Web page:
Someday I'm going to have to actually finish something. I've always been the kind of modeler who is more likely to start something new than to finish something old, but lately this trait has really gotten out of hand. I build on something for a while, I leave it half-built in the open box, and I move on to something else. I'm not sitting at my workbench, but offhand, I know that in work I have five dinosaurs, two Airfix tank transporters (maybe three, it's hard to tell), two 1/24th scale drag cars, a WC63 truck, a Sukhoi Su-15 Flagon, a Roman trireme, two 54mm figures, a USAAF ambulance, a Moebius Imhotep, a... well, you get the idea.

How does this happen? In the fussy British model magazines I read, people often seem to abandon (or at least shelve) projects because of a lack of reference material or lack of suitable detail parts. The editors often speak of throwing away (or "binning") entire models because of a flaw in one part or another. That's not why I give up on projects. I enjoy making historically accurate models, but if I can't make it accurate, I'll make it inaccurate; it's not that big a deal to me (I'm fond of putting strange fantasy markings on airplanes, such as Belgian cockades on an F-16XL, or marking a natural-metal Mirage F1C for USAF aggressor service).

My problem, really, is that I like building more than I like painting. If you look at my collection of half-built stuff, you'll see that they're almost all stalled at the same basic point - the point at which I have to load up the airbrush. There's nothing wrong with my airbrush (a well-used Testors pre-Aztek Model Master) or compressor, nor is there anything particularly wrong with my technique (though I rarely spray acrylics and prefer Model Master enamels). And I like the actual airbrushing itself. I just don't like getting the thing set up to spray properly, and I don't like all the cleaning up afterwards. Every now and then I get the airbrush set up and paint a whole bunch of things at once, or I figure out a way to fake things with spray cans, but increasingly, stuff just sits in that ready-to-paint limbo.

I'm also a little scared of the airbrush, to be honest. Regular readers of this blog (assuming there are any) will know that I was diagnosed with Hodgkin's Lymphoma and have been going through chemotherapy and bone marrow transplants. To date nobody really knows what causes Hodgkin's. There's a minor statistical link with the Epstein-Barr Virus, but it isn't an especially powerful link and fundamentally nobody knows what causes the cancer. Virus? Toxin? Bad luck?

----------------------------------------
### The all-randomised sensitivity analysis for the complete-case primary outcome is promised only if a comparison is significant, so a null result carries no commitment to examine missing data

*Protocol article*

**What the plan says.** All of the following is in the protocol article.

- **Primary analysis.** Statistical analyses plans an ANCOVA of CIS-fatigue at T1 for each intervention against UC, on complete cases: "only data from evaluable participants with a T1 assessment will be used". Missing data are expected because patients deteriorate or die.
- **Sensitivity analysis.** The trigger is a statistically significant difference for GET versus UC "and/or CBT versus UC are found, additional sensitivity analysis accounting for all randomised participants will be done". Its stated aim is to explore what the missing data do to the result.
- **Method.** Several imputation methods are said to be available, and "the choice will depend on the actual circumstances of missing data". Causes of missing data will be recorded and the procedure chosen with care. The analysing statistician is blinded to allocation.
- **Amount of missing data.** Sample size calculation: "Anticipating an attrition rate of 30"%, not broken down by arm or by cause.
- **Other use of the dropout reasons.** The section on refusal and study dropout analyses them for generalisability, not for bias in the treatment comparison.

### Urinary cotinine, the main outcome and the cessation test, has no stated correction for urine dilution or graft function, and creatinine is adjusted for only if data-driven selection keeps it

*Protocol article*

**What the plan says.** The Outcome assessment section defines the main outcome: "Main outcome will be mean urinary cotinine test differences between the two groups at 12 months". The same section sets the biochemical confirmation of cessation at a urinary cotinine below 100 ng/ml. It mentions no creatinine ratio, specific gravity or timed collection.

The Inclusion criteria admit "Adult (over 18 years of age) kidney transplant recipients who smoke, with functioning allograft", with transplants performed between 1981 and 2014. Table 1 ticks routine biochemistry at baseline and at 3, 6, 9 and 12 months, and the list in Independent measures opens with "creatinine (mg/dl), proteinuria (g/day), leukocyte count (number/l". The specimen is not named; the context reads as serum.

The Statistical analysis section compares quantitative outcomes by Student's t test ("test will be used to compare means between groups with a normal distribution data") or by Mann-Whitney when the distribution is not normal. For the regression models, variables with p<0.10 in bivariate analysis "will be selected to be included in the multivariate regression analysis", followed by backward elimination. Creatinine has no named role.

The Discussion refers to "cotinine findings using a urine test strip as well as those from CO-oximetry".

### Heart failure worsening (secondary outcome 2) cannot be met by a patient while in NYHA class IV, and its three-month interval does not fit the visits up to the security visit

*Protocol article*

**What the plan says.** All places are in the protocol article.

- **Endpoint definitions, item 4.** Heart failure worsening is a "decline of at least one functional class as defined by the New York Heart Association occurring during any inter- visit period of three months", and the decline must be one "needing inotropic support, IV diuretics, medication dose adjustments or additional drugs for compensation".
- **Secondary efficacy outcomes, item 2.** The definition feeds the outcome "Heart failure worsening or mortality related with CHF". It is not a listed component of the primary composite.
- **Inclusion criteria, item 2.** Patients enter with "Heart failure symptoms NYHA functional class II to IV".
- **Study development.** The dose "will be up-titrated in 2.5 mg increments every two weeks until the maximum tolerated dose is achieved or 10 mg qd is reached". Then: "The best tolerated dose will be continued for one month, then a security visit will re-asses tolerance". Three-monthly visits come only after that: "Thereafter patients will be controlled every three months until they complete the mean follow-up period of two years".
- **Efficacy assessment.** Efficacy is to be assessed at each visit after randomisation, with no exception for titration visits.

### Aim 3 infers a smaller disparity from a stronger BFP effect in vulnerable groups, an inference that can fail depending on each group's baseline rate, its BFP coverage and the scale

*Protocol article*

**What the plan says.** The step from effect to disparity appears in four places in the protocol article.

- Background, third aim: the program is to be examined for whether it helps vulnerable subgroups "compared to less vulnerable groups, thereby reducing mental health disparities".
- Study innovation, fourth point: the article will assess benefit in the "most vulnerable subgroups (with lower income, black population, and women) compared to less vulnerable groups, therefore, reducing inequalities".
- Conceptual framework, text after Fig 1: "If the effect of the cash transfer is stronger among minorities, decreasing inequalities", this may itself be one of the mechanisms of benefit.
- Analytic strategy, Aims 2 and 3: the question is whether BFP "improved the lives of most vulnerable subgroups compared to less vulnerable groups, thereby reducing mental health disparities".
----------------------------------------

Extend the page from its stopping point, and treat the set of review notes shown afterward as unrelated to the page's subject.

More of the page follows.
Whatever, I think about all those years I've been airbrushing using lacquer thinner and I sort of wonder. No matter how good my exhaust hood is (and it isn't bad), I inhale lacquer thinner fumes. No matter how careful I am, I get lacquer thinner on my hands. Sometimes an awful lot of it. Can I say that years of exposure to lacquer thinner caused my cancer? No. But I can't say it didn't either. And now that my cancer appears to be beaten back and in remission, I'm a bit wary of exposing myself to massive doses of lacquer thinner fumes again.

The obvious solution is to stop airbrushing enamels and switch to acrylics. And I probably will, once I get over the shock of the idea. Another obvious solution is to wear a respirator and rubber gloves, and I probably should. But all of this represents even more bother, and makes me even less inclined to airbrush anything.

It's gotten so bad that I brush-painted the last few airplane models I've actually finished, which seems positively Paleolithic.

So that's my problem. I like to build things, but I just don't enjoy airbrushing that much. So the unbuilt stuff piles up, and as soon as something gets to the airbrushing stage, I get something new off the shelf. It's a habit I really have to break before my entire (and huge) collection of models ends up half-built. I vowed not to start anything new until I've at least finished the large and bulky Imhotep model, but my discipline is poor and that Lindberg Snark in my closet is calling to me...

But on the other hand, building models is supposed to be fun, and what's more important, having fun or finishing things? Well, both, I guess.